On-Site Infusion Suite
At Hematology Oncology Care infusions are done in the privacy and harmony of our on-site suites.
On-site infusion has been proven a safe and effective alternative to inpatient care for many disease states and therapies. For many patients, receiving treatment outpatient infusion suite setting is preferable to inpatient care. Our infusion therapy suites which are ideally suited for certain patient-therapy situations.
The On-site infusion Patient approach to care offers numerous advantages such as medication use for appropriateness, effectiveness, safety, and adherence, with consideration of accessibility and cost; a collaborative approach to on-site infusion that involves the patient, oncologist, and other healthcare providers; and a focus on improving health outcomes
- An infusion therapy is mostly recommended for chemotherapy, Hormonal therapy, and during Immunotherapy.
- Often indicated for iron/vitamin deficiency anemia in patients who had a gastric bypass or any form of inflammatory bowel disease that prevents absorption of nutrients.
Infusion therapy involves the administration of medication through a needle or catheter. It is prescribed when a patient’s condition is so severe that it cannot be treated effectively by oral medications or in the case of iron or vitamins, which cannot be absorbed or tolerated by the patient.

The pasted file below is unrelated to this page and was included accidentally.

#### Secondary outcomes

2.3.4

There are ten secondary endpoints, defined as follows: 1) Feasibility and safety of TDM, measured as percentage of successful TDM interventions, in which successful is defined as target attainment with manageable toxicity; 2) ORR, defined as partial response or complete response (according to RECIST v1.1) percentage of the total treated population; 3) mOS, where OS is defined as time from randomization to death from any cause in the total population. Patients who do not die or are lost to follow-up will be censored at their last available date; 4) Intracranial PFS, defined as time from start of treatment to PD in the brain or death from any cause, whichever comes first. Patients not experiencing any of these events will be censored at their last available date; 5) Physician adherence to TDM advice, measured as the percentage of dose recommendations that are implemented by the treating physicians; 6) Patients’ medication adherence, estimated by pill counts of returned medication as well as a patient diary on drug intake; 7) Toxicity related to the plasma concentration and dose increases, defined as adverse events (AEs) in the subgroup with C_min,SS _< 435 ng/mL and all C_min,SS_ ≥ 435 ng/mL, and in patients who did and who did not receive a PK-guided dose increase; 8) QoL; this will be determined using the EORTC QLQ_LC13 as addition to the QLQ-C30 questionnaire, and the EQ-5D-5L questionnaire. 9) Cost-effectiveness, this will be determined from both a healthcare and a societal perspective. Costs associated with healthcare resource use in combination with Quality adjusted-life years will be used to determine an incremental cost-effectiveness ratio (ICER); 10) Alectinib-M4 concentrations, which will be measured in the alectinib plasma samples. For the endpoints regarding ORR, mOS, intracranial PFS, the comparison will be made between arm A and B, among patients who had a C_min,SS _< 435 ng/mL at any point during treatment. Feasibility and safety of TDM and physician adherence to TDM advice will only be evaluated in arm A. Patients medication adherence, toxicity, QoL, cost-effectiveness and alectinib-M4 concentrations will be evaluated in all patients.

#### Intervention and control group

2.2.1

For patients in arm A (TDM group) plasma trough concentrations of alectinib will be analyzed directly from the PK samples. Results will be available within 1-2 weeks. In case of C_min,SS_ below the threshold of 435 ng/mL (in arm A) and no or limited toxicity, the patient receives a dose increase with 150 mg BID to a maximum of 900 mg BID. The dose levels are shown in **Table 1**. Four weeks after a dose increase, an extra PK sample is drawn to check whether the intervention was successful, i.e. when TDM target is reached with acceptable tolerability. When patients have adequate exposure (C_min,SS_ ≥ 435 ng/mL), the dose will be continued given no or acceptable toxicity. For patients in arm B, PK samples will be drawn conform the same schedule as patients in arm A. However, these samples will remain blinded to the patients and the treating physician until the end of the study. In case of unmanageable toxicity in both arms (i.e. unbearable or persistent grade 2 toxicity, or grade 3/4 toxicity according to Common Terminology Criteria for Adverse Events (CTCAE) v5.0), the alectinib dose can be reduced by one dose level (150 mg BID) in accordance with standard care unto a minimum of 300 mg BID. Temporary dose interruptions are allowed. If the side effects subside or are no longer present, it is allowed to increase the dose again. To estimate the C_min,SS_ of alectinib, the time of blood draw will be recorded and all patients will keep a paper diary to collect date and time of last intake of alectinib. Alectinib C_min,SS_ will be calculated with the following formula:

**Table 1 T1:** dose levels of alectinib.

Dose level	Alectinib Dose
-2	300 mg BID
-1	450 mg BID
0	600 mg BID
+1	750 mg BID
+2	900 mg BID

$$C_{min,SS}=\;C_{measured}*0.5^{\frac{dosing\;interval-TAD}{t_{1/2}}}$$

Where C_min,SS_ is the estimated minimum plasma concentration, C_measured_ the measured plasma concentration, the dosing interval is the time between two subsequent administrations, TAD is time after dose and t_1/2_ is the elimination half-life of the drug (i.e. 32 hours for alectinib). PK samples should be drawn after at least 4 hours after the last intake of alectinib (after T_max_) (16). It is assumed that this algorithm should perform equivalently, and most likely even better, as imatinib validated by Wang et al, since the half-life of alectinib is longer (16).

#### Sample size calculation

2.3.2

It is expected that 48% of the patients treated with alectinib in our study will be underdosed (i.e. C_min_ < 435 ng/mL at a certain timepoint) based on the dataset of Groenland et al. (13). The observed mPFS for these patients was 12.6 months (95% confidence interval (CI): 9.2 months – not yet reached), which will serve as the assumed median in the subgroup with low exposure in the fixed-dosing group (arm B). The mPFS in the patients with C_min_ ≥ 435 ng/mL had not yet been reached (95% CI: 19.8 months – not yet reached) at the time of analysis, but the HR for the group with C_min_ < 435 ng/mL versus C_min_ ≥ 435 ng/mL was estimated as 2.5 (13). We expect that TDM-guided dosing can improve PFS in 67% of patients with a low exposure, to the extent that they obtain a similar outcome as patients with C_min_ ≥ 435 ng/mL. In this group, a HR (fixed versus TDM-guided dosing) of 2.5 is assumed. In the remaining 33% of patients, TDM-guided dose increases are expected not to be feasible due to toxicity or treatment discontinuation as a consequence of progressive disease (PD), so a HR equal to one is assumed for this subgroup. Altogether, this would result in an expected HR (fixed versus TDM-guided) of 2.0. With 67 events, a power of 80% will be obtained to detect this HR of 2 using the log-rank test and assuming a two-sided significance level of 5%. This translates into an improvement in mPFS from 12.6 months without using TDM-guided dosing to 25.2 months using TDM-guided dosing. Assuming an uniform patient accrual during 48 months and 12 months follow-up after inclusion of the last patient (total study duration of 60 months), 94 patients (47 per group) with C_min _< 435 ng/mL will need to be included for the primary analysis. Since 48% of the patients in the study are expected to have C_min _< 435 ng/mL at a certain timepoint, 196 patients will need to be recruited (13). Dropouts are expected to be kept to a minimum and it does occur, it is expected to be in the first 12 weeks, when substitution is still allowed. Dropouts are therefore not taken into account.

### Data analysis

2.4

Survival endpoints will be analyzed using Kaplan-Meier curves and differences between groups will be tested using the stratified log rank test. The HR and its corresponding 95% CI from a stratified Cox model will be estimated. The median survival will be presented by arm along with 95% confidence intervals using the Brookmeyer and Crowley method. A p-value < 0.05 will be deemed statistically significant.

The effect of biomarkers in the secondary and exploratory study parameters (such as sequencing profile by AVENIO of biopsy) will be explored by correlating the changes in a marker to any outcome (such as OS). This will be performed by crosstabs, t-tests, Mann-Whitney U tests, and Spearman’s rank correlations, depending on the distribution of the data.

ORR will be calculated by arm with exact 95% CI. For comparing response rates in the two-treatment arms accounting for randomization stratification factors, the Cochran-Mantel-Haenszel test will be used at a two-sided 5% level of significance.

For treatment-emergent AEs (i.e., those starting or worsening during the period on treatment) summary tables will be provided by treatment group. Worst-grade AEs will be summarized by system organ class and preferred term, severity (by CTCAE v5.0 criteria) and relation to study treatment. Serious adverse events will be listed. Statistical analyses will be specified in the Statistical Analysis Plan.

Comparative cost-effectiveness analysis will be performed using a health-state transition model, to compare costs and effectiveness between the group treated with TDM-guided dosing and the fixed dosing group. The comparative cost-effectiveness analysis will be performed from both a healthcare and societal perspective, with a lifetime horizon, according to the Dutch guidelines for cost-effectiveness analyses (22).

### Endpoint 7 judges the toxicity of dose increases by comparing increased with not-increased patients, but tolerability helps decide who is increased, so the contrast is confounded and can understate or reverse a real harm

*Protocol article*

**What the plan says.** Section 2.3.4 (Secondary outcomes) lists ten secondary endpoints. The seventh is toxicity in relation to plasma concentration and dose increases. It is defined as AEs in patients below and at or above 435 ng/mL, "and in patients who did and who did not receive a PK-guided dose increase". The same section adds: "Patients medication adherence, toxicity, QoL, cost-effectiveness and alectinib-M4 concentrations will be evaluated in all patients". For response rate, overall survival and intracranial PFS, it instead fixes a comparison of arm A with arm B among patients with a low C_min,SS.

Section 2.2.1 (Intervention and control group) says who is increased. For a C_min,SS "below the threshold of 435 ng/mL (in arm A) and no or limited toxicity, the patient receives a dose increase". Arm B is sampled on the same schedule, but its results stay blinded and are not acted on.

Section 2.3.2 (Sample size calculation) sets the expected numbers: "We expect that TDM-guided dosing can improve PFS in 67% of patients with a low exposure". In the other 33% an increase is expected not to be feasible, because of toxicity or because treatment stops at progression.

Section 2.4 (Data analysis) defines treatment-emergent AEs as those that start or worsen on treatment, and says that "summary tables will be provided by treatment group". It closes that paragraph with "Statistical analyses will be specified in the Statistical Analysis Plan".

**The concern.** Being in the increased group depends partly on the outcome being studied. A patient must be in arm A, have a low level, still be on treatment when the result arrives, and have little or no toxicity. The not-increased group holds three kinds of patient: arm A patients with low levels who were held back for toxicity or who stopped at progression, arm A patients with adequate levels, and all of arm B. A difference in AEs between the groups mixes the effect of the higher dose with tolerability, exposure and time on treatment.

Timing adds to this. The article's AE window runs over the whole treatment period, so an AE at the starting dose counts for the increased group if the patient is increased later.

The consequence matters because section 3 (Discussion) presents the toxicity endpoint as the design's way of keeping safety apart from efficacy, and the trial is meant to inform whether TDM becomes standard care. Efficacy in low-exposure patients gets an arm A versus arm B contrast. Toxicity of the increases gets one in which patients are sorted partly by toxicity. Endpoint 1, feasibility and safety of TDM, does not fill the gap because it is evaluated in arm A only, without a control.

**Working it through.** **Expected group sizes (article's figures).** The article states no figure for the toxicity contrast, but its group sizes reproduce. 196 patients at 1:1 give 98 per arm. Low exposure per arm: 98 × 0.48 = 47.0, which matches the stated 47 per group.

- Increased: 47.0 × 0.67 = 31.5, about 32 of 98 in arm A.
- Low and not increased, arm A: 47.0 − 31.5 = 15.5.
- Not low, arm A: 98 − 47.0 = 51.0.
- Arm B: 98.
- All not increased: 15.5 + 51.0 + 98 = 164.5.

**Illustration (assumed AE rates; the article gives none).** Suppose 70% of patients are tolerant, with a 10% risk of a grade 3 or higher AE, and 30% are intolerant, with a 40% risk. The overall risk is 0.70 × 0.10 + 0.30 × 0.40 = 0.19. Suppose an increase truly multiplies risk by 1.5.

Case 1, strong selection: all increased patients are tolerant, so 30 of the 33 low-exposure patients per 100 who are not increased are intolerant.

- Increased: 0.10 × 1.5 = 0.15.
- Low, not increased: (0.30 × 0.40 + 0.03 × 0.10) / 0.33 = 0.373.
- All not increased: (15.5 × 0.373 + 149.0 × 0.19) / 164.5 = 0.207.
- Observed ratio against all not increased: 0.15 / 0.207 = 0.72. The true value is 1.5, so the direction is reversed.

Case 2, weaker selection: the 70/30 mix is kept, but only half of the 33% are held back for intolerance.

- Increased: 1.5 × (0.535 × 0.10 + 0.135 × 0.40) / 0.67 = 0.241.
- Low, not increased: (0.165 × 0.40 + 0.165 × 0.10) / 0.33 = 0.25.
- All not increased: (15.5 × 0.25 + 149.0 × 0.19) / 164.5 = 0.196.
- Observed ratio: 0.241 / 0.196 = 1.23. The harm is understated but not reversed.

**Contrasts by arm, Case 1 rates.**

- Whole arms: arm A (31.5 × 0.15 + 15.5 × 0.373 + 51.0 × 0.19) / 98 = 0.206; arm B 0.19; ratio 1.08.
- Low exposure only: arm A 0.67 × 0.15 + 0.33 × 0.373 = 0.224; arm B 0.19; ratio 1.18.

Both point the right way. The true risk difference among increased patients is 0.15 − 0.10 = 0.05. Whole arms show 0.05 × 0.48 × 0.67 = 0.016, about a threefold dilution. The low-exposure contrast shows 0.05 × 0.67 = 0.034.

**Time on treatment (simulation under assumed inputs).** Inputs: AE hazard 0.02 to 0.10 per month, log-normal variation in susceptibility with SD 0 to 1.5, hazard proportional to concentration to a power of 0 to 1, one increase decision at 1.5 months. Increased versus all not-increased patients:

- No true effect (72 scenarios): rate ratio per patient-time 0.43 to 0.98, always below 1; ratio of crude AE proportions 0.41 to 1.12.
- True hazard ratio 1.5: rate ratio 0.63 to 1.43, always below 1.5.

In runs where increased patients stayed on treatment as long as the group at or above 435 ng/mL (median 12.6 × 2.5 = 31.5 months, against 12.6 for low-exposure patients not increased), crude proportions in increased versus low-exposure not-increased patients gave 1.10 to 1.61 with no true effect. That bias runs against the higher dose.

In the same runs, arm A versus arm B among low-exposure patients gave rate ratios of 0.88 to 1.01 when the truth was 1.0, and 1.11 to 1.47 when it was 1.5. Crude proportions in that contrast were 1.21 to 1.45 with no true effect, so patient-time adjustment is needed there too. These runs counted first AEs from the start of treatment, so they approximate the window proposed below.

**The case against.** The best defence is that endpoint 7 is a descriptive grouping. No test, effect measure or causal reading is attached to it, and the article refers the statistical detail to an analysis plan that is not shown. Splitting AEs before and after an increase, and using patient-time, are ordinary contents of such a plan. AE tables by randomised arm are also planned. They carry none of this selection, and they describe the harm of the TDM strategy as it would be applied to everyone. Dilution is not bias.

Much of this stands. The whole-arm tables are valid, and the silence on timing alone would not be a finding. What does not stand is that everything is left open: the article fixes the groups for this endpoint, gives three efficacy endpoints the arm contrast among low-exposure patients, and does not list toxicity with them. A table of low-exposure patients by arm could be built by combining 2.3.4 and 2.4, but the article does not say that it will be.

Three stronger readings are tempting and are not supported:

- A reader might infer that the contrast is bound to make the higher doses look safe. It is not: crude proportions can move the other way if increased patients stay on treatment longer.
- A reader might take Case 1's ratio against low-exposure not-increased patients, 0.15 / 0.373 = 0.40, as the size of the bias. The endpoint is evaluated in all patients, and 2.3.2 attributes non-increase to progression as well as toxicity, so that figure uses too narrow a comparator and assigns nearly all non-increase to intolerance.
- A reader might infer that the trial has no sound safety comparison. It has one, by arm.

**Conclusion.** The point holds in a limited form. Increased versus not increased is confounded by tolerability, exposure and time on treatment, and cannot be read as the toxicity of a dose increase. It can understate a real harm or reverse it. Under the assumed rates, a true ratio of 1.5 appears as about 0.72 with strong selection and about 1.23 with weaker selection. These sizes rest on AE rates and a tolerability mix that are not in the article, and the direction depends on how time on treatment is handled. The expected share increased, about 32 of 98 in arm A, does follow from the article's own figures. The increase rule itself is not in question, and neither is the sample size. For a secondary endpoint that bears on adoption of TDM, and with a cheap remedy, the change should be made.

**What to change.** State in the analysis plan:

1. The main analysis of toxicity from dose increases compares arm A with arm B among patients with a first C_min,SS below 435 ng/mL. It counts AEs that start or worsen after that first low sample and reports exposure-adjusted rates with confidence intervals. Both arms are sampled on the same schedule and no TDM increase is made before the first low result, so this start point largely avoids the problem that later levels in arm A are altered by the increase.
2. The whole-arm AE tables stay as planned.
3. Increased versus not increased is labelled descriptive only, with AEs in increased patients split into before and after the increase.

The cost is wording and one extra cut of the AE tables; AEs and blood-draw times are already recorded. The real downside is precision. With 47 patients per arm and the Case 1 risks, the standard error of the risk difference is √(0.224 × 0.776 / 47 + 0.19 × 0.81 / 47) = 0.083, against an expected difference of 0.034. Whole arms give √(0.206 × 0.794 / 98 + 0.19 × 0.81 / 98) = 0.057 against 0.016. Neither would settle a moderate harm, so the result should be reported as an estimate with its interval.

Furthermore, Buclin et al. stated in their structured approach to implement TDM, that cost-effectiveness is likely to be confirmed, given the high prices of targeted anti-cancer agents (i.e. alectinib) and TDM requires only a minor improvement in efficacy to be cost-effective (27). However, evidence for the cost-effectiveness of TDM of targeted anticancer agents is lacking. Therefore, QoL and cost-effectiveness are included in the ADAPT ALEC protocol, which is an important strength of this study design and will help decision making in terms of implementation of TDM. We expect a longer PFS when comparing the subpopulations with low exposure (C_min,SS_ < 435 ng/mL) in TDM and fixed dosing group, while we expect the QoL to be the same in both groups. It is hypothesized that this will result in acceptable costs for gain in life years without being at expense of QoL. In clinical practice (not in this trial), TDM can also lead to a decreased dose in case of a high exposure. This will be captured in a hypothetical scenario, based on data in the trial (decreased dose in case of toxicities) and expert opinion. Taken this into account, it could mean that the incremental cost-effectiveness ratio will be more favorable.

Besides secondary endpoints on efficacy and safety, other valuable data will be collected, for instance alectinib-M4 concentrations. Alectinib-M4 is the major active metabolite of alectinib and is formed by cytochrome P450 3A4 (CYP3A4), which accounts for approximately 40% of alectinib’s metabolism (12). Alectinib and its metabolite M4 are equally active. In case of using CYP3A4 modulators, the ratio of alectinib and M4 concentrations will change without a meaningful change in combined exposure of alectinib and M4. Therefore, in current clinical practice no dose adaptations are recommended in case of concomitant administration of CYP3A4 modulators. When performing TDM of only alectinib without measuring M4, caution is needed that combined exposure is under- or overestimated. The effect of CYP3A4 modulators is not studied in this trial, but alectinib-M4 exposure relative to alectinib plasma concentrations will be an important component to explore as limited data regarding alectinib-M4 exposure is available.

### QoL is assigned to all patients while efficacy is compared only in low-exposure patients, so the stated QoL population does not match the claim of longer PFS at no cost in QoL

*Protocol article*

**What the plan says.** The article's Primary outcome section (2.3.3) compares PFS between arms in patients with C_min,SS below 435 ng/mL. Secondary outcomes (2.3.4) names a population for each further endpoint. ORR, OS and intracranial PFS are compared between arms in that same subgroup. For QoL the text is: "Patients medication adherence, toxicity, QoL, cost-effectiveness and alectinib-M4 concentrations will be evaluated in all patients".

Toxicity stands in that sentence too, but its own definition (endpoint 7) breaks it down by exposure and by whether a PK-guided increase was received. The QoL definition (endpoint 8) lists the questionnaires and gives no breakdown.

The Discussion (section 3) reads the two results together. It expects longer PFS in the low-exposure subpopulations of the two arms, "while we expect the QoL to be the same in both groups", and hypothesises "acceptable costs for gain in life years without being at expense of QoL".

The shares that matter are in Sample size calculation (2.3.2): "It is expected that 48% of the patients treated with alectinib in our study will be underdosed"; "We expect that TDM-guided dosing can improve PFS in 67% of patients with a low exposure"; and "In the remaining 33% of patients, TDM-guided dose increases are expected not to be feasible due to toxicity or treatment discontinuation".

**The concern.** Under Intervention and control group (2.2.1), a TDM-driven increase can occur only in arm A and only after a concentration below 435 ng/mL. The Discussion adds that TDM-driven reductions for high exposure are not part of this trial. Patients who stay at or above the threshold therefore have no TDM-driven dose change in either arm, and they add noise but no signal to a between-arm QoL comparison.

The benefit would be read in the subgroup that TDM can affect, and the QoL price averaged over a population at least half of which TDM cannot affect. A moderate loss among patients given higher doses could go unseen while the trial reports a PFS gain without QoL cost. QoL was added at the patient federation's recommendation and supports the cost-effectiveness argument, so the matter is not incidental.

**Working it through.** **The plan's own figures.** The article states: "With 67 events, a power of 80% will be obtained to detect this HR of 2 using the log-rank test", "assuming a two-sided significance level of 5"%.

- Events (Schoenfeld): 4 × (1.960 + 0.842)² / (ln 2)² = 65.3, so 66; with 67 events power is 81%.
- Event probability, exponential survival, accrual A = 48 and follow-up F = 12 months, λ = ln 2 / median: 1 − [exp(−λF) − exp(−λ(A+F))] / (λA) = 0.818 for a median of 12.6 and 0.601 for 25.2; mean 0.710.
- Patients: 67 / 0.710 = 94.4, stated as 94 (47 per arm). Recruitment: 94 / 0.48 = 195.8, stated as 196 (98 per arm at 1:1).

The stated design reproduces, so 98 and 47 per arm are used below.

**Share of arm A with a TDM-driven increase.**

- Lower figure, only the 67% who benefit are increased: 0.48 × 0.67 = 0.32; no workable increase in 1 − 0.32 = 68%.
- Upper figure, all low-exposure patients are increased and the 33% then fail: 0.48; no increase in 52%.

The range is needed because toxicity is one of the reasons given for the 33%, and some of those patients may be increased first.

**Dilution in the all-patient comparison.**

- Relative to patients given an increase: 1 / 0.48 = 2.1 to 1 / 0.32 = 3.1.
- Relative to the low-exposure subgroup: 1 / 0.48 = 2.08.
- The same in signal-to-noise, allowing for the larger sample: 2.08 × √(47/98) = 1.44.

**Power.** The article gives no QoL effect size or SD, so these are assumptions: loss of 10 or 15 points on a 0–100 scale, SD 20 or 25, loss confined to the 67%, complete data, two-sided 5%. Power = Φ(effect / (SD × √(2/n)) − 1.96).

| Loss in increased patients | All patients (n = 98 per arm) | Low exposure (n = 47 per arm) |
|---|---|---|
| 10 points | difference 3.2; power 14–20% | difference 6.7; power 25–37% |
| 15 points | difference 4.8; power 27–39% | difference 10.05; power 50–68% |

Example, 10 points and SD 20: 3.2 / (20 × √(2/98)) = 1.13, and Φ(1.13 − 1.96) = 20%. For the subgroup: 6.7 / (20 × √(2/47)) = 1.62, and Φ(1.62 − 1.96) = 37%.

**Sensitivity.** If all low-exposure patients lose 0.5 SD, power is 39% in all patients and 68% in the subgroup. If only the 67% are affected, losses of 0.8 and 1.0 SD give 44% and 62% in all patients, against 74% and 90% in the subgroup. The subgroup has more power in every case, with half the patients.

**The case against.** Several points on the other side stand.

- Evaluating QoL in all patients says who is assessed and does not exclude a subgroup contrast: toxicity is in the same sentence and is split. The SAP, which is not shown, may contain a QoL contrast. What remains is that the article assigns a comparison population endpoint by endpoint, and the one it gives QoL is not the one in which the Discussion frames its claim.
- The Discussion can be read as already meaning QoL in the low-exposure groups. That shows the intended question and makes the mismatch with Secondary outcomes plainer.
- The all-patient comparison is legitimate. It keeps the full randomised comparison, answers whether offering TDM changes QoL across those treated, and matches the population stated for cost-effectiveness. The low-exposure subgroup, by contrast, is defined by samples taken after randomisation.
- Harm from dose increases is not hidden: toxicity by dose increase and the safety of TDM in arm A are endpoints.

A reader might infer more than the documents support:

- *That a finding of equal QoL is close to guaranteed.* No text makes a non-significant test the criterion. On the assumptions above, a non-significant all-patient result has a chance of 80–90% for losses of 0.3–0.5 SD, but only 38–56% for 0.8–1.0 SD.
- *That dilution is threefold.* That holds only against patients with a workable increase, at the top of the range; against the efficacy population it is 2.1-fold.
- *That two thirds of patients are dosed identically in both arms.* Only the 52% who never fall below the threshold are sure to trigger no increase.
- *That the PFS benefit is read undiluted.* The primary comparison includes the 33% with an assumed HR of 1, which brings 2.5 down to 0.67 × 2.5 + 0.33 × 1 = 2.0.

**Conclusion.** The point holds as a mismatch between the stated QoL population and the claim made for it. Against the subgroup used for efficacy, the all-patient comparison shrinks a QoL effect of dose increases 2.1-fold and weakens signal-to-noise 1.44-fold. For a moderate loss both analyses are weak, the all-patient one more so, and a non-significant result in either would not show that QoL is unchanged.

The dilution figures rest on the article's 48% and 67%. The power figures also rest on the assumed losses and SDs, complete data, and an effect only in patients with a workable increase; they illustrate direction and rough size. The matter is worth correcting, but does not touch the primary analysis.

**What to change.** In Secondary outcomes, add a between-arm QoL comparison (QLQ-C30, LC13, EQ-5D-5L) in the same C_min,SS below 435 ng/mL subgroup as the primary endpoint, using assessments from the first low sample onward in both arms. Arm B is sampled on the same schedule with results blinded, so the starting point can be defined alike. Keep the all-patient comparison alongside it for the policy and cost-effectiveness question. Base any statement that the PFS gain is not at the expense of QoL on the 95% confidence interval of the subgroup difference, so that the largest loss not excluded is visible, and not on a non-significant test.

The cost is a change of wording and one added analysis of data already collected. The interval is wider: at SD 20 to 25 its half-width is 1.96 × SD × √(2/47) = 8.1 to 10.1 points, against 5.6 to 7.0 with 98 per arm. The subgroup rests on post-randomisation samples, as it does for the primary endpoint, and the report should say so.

Typically, “infusion therapy” means that a drug is administered intravenously, but the term also may refer to situations where drugs are provided through other non-oral routes, such as intramuscular injections and epidural routes (into the membranes surrounding the spinal cord).
Diseases commonly requiring infusion therapy include infections that are unresponsive to oral antibiotics, cancer and cancer-related pain, dehydration, gastrointestinal diseases or disorders, which prevent normal functioning of the gastrointestinal system and more. Other conditions treated with specialty infusion therapies may include Chemotherapy for cancers, congestive heart failure, Crohn’s Disease, hemophilia, immune deficiencies, multiple sclerosis, rheumatoid arthritis, iron/folate vitamindeficiency anemia in-patient who had a gastric bypass or any form of inflammatory bowel disease that prevents absorption of nutrients, cancer hormonal therapy, Immunotherapy and more.
Until the 1980s, patients receiving infusion therapy had to remain in the inpatient setting for the duration of their therapy. Heightened emphasis on cost-containment in healthcare, as well as developments in the clinical administration of the therapy, led to strategies to administer infusion therapy in alternate settings. For individuals requiring long-term therapy, inpatient care is not only tremendously expensive but also prevents the individual from resuming a normal lifestyle and work activities.
The information in this document does not replace a medical consultation. It is for personal guidance use only. We recommend that patients ask their doctors about what tests or types of treatments are needed for their type and stage of the disease.
- American Cancer Society
- The National Cancer Institute
- National Comprehensive Cancer Network
- American Academy of Gastroenterology
- National Institute of Health
- MD Anderson Cancer Center
- Memorial Sloan Kettering Cancer Center
- American Academy of Hematology